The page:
Indigenous Protesters in Ecuador
The president of Ecuador, Guillermo Lasso, lifted a state of emergency imposed as a response to mass protests by Indigenous protesters in Ecuador on June 26, 2022. The demonstrations, beginning on June 13, 2022, were in opposition to the high prices of gasoline and agricultural products and a low education budget. Six civilians have died as a result of them. Ecuador’s largest Indigenous organization, the Confederation of Indigenous Nationalities of Ecuador (CONAIE), has been spearheading the movement and met with President Lasso in late June 2022.

Ecuadorian Indigenous Organizations: CONAIE

According to the International Work Group of Indigenous Affairs (IWGIA), around 1.1 million Ecuadorians are Indigenous and 24.1% of them live in the Amazon. Fourteen Indigenous groups live in Ecuador, including the A’i Cofán, Shiwiar, Siekopai and Chachi.

There are many Indigenous organizations in Ecuador. However, CONAIE is the most involved in these Indigenous protests in Ecuador.

In 1986, the organization started operating in Ecuador’s capital, Quito and cited “the continuous struggle of the communities, centers, federations and confederations of Indigenous peoples” as the reason for its existence. Since then, the organization has become known for its direct action and uprising. In 1996, CONAIE famously formed its political movement called the Pachakutik/Nuevo País after halting alliances with other political movements and candidates. Leonidas Iza, who has been representing CONAIE in government dealings, currently leads the Indigenous group.

Poverty and Prices

Poverty in Ecuador has significantly risen in 2022. Among the country’s population of 18 million, 35% live in poverty. Additionally, poverty is commonly and historically found among Ecuador’s Indigenous people, sometimes attributed to discrimination. In 2006, the United Nations Population Fund reported that some 88% of Ecuador’s Indigenous households live under the poverty line.

As aforementioned, recent Ecuadorian protests by members of the country’s Indigenous populations result from high gasoline and agricultural product prices and low education and health care budgets.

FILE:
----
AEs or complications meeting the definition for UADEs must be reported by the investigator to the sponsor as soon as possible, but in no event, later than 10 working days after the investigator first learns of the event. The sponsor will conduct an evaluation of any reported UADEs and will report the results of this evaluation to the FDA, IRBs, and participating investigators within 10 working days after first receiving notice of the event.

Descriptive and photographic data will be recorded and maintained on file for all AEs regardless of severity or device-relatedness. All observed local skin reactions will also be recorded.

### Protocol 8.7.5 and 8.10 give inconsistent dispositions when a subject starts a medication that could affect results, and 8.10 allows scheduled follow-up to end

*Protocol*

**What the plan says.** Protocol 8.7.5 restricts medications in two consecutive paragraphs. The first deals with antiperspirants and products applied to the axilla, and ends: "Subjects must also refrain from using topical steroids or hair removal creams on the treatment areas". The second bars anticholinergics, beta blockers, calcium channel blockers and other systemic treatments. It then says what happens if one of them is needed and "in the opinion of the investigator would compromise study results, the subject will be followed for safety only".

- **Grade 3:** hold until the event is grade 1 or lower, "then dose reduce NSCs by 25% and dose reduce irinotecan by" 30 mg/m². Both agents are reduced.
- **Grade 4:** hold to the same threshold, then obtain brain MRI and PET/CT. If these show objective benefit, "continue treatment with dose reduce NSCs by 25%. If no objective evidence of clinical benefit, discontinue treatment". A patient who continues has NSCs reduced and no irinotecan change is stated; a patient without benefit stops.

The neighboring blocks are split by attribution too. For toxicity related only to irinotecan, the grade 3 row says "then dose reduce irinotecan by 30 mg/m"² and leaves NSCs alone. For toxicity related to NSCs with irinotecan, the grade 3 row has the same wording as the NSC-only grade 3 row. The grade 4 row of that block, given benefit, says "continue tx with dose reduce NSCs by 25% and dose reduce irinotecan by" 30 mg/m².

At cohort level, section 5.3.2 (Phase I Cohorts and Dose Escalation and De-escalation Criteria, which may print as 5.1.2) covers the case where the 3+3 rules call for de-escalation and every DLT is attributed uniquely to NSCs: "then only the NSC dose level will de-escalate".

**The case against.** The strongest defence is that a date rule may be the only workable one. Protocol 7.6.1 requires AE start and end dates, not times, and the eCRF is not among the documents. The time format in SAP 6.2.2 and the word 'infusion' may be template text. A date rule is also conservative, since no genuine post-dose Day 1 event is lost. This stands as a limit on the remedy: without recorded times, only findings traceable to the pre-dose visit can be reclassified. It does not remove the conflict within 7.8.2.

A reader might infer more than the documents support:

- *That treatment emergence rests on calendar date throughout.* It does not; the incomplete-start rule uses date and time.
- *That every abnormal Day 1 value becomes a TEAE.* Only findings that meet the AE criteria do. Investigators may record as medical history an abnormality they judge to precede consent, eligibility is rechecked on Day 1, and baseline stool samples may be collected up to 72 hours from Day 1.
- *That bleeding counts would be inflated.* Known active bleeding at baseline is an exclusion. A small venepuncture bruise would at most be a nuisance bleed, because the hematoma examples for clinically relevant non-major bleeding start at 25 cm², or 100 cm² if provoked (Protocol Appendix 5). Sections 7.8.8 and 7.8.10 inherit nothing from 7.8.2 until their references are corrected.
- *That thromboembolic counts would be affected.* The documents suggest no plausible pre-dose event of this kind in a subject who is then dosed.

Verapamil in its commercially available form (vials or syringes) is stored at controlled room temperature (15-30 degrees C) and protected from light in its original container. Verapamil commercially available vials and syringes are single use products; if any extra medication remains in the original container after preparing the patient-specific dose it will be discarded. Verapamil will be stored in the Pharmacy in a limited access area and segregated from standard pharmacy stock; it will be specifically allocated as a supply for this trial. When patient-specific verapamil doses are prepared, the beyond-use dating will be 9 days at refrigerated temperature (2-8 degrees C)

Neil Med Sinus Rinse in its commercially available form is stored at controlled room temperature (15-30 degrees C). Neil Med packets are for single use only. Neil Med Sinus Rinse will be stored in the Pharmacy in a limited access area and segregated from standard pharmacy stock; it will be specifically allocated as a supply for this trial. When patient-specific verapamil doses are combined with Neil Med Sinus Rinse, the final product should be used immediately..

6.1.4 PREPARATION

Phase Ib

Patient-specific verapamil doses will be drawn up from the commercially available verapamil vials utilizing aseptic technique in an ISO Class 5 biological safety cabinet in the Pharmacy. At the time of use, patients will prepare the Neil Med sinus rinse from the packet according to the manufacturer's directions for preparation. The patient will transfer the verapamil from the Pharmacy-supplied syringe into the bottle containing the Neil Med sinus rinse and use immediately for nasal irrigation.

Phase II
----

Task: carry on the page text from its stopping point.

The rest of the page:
In recent months, Ecuadorian fuel prices have distinctly increased. Before President Lasso made adjustments, standard gasoline cost $2.55 a gallon (40 cents higher than neighboring Colombia’s price) and diesel $1.90 a gallon.

Agricultural product prices, another point of protest, have been rising since the end of 2021. Fertilizer prices have also been increasing, potentially leading to less agricultural production and income heading to farming households.

The Ecuadorian educational budget has been declining since 2019, currently at a mere 11.5% of government expenditure and is comparably lower than neighboring South American countries (Colombia is at 14.5%, Bolivia at 14.2%).

Ecuadorian Government Response

Indigenous protesters in Ecuador agreed with their country’s government on the subjects of protest and fuel prices in late June.

After lifting the state of emergency he imposed and the beginning of talks between his government and Indigenous leaders, Ecuadorian President Lasso cut fuel prices– but not to the degree CONAIE wanted. He decreased petrol and diesel price per gallon by 15 cents, whereas the Indigenous organization called for a 45-cent decrease per gallon of petrol and a 40-cent decrease per gallon of diesel, Al Jazeera reported.

Furthermore, CONAIE leader Iza signed a deal with the Ecuadorian government that aims to lower fuel prices, among other costs, limit oil expansion and prohibit mining in protected areas and cease protests. Iza announced the suspension of protests after signing, according to Al Jazeera.

Although the nearly two-week-long protests in Ecuador caused more than 150 arrests, stunted transport and led to at least six deaths, they have amounted to a deal between Indigenous protesters and the Ecuadorian government, hopefully bringing peace and security into the country.

– Sophie Buibas
Photo: Flickr

COVID-19 in Quito